These days, it is not uncommon to see a row of young people sitting next to each other, feverishly texting — and often texting each other despite the fact they are sitting RIGHT NEXT TO EACH OTHER — rather than having (risking?) a conversation. Adults are starting to do the same. Slowly but surely, it seems that texting is replacing conversation– or at least changing the nature of conversation.
In response to the growing trend to communicate through devices rather than personal communication, Boston-based conceptual artist Rachel Perry Welty and I have created a performance piece that we will debut tonight at “con(Text),” an art exhibition curated by Tim Donovan opening here in New Hampshire. Here’s the plan: during the two-hour opening, Rachel and I will sit next to each other on a bench and text each other. We will not talk to each other or to any guests. Our name tags will say “Hello My Name Is” and instead of our names, we will write our cell phone numbers. And while I rarely use bad language in any of my work, I felt completely comfortable with our title: WTF.
We haven’t even performed the piece and people are already excited because it resonates. Our artist statement reads:
I can’t wait for the reaction. And I also can’t wait to see how many guests join in the texting once “permission” is given to text at what should be a social event filled with conversation. Not that anyone looks for permission any more.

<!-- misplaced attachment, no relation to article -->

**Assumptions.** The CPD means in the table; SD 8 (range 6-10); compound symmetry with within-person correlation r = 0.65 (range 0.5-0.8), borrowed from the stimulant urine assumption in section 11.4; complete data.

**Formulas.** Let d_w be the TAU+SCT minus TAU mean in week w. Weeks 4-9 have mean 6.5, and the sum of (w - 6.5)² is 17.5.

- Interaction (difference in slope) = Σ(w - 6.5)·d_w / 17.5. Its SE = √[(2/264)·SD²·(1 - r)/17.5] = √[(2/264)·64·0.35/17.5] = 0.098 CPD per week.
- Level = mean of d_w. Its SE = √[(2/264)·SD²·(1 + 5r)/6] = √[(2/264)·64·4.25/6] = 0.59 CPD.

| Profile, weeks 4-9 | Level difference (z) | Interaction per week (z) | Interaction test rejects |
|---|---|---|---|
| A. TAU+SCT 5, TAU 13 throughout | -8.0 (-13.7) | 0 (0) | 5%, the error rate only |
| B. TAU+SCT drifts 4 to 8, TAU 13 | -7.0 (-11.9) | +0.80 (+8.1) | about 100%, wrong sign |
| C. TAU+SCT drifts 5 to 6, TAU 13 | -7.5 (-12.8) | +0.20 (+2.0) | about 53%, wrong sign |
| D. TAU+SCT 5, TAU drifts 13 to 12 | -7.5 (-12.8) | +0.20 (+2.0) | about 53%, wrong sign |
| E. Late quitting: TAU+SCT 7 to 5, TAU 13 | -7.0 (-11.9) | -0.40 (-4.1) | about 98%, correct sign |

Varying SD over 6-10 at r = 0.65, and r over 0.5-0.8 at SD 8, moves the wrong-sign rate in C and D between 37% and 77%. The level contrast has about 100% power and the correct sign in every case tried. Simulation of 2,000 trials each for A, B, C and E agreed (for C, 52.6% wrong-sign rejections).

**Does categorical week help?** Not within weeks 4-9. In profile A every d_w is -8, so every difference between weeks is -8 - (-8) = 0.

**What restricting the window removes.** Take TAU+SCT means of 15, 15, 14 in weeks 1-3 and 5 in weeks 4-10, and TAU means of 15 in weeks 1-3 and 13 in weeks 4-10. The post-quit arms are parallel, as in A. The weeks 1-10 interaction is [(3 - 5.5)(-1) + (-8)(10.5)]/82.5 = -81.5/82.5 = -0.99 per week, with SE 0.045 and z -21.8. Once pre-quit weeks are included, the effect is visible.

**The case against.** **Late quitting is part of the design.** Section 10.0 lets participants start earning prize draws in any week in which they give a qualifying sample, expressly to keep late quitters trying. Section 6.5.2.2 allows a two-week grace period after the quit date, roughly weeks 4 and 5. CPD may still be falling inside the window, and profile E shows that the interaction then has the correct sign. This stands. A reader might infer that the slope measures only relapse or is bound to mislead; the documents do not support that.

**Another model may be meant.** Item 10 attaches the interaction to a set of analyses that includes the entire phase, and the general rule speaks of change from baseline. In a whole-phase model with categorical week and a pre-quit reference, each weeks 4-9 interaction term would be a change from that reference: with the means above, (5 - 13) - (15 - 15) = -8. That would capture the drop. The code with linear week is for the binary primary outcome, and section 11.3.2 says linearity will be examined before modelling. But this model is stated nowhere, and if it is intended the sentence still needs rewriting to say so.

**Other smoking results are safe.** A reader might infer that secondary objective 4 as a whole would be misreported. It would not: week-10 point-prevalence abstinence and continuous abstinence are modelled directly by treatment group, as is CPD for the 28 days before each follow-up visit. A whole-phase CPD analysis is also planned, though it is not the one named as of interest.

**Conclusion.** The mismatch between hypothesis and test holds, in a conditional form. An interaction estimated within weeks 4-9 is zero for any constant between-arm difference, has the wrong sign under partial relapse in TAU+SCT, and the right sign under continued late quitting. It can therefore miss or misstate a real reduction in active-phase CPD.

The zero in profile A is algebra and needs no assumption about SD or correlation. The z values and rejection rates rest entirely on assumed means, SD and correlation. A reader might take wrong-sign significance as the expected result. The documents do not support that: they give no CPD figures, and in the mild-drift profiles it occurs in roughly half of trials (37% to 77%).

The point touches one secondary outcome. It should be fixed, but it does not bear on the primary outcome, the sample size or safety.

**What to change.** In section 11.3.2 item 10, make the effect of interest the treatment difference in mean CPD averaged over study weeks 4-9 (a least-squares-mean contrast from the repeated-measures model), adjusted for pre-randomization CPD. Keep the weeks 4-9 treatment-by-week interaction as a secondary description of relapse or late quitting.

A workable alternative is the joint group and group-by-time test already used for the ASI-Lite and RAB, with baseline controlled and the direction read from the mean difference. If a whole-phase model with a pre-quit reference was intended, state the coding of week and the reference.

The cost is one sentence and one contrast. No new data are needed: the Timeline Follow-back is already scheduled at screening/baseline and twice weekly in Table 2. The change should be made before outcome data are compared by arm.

We are not the only ones to explore our cultural addiction to phones. Here is a brilliant short film (2 minutes) by filmmaker Charlene deGuzman. A MUST WATCH.
And if you need any more convincing that our devices are taking over, check out this TED Talk by Sherry Turkle, a professor in the Program in Science, Technology and Society at MIT, founder and director of the MIT Initiative on Technology and Self, and author of the book Alone, Together: Why We Expect More From Technology and Less From Each Other. Run time is 19 minutes and worth every minute.
And while this evening Rachel and I will be using our hands to text, we will also be exhibiting our visual work that includes text — the focus of the show. A glimpse of our work for those of you who can’t come to the exhibition.
See more of my artwork here. And if you can, join me in putting down those cell phones and having a conversation. Who knows what we may discover?
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